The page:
With all the gushing over Jared Goff, there’s no way Detroit Lions draft a QB

Detroit Free Press

Everything has a cost in sports.

Losing obviously costs people their jobs. Winning does, too, as we’re about to find out when Lions offensive coordinator Ben Johnson lasts about as long as a discounted PlayStation 5 on Black Friday during this NFL hiring cycle.

But there’s an even bigger cost that’s coming due for Lions fans. It’s their hopes and dreams of drafting the next franchise quarterback.

So bid good-bye to your delusions of seeing the Honolulu Blue and Silver donned by Bryce Young or C.J. Stroud or Will Levis or Hendon Hooker — or any promising, exciting prospect who would be available should the Lions have one of the top picks in the 2023 NFL draft.

And it’s all Jared Goff’s fault.

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Part of the reason is Goff’s excellent play, which has been a major reason the Lions have won five of their past six games and have improved their odds of making the playoffs. Goff isn’t exactly Patrick Mahomes, but he also isn’t, well, early 2021 Jared Goff. He has 10 touchdown passes and one interception since the start of September, and he has eliminated a lot of poor decisions.

The other reason is Goff’s bosses, namely coach Dan Campbell and general manager Brad Holmes. You see, I study Lions coaches and executives the way Yoda studies the Force — I pore over the meaning and intentions of everything they say and do.

And I’m now convinced, after back-to-back major victories, that Campbell and Holmes firmly believe they have their quarterback of the future in Goff and don’t need to search for his replacement any time soon.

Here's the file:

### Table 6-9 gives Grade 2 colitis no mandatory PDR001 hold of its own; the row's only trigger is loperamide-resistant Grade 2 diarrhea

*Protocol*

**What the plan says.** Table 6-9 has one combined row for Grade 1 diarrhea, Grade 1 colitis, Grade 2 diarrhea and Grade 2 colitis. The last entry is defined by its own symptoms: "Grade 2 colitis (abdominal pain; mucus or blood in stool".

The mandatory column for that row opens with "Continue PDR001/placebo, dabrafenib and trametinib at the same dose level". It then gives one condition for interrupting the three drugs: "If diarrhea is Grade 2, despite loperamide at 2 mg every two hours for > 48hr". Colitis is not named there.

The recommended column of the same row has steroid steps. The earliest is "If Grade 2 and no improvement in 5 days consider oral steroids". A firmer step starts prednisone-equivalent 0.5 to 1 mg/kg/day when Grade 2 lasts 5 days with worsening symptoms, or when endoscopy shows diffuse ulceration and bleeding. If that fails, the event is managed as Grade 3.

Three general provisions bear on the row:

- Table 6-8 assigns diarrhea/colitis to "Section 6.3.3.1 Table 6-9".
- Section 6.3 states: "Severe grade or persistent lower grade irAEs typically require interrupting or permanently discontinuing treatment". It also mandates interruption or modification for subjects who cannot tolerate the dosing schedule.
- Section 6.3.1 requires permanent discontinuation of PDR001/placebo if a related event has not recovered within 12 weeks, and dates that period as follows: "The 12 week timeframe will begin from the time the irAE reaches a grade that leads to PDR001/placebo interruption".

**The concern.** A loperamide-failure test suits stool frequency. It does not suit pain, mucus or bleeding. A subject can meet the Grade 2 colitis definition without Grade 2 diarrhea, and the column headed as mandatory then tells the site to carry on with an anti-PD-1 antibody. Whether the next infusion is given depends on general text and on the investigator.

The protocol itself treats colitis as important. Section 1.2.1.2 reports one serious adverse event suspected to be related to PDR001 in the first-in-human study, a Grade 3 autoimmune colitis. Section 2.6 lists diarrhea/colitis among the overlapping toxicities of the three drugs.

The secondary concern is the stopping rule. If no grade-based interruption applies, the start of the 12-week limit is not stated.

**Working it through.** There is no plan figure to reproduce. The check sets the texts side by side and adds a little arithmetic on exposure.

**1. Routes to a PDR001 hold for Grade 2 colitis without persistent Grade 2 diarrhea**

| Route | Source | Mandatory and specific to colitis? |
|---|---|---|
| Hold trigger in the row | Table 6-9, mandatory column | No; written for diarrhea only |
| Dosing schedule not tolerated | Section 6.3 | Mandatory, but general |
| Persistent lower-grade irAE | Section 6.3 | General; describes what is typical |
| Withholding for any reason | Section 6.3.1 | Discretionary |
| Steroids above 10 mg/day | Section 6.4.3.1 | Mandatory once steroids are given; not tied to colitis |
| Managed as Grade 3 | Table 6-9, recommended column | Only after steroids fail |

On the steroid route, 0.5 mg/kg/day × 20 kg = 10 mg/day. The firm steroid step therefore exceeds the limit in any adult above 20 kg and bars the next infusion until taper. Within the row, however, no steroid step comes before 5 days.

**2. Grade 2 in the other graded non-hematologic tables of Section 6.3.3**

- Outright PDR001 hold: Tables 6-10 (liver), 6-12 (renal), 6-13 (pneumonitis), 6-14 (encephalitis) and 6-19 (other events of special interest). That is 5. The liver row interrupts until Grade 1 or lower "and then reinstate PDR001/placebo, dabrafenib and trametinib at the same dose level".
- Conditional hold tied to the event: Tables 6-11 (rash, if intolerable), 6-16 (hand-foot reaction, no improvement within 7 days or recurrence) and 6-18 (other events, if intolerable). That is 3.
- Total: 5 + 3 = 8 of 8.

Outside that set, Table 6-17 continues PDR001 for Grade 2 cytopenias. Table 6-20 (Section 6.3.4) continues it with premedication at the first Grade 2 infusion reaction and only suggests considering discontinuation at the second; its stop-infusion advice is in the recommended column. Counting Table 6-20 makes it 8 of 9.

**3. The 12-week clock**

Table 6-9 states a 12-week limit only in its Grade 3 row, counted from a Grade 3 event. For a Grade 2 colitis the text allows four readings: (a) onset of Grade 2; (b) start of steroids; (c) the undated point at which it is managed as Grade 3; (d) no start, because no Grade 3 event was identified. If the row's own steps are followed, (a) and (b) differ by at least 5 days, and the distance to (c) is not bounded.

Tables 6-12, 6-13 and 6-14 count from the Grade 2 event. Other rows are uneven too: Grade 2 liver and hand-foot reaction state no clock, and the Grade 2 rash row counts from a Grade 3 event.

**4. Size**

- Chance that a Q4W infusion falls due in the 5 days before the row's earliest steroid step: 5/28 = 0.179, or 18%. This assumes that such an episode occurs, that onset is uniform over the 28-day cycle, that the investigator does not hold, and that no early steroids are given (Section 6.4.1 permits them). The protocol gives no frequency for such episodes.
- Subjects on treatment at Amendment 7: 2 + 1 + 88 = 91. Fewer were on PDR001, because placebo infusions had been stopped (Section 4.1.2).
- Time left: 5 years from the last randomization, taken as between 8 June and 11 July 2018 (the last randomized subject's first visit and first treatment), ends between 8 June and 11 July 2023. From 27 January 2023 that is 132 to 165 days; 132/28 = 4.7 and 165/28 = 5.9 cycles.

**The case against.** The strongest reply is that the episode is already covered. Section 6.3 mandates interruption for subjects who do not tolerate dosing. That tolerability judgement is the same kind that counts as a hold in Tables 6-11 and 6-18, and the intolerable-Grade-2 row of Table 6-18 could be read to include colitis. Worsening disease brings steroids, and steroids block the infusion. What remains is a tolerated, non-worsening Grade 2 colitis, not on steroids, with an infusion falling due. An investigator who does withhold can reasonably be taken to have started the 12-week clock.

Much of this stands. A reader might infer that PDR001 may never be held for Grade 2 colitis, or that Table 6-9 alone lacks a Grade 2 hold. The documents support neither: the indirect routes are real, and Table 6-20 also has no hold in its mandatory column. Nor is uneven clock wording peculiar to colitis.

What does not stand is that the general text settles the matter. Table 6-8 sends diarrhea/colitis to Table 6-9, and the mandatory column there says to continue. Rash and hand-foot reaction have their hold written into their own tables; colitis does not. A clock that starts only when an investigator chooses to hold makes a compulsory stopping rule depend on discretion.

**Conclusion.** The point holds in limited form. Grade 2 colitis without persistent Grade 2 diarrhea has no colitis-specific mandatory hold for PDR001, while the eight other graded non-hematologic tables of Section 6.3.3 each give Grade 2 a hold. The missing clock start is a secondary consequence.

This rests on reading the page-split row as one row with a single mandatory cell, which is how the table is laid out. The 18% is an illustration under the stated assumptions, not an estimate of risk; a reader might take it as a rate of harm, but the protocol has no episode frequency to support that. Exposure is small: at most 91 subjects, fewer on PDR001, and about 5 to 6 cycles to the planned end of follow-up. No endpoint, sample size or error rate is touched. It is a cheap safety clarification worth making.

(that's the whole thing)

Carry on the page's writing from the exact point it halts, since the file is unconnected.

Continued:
Look, most NFL teams don’t like to make a change at quarterback. It’s such an outsized position of importance that changing the QB creates a lot of problems for the offense and even in the team’s leadership structure.

Goff had the advantage of built-in buy-in from Holmes because of their time together with the Rams, resulting in his being included in the Matthew Stafford trade. He struggled mightily in the first half of last year (eight touchdowns and six picks) — seemingly validating Rams coach Sean McVay’s low opinion of him — before Anthony Lynn was removed as the play-caller and Goff rebounded under Campbell’s play-calling.

With major questions about Goff, and the Lions holding two first-round picks in April, they still opted to bypass a weak quarterback draft class and keep him as the unchallenged incumbent. This despite a 3-13-1 season as Detroit collectively facepalmed itself after hearing Holmes’ defense of Goff during the draft.

“Yeah, obviously we talked about Jared at length all spring,” Holmes said. “We think that he’s a quarterback we can win with.”

Holmes explained that better weapons — such as adding D.J. Chark, re-signing Josh Reynolds and further development from Amon-Ra St. Brown — would give Goff few reasons not to play better in 2022.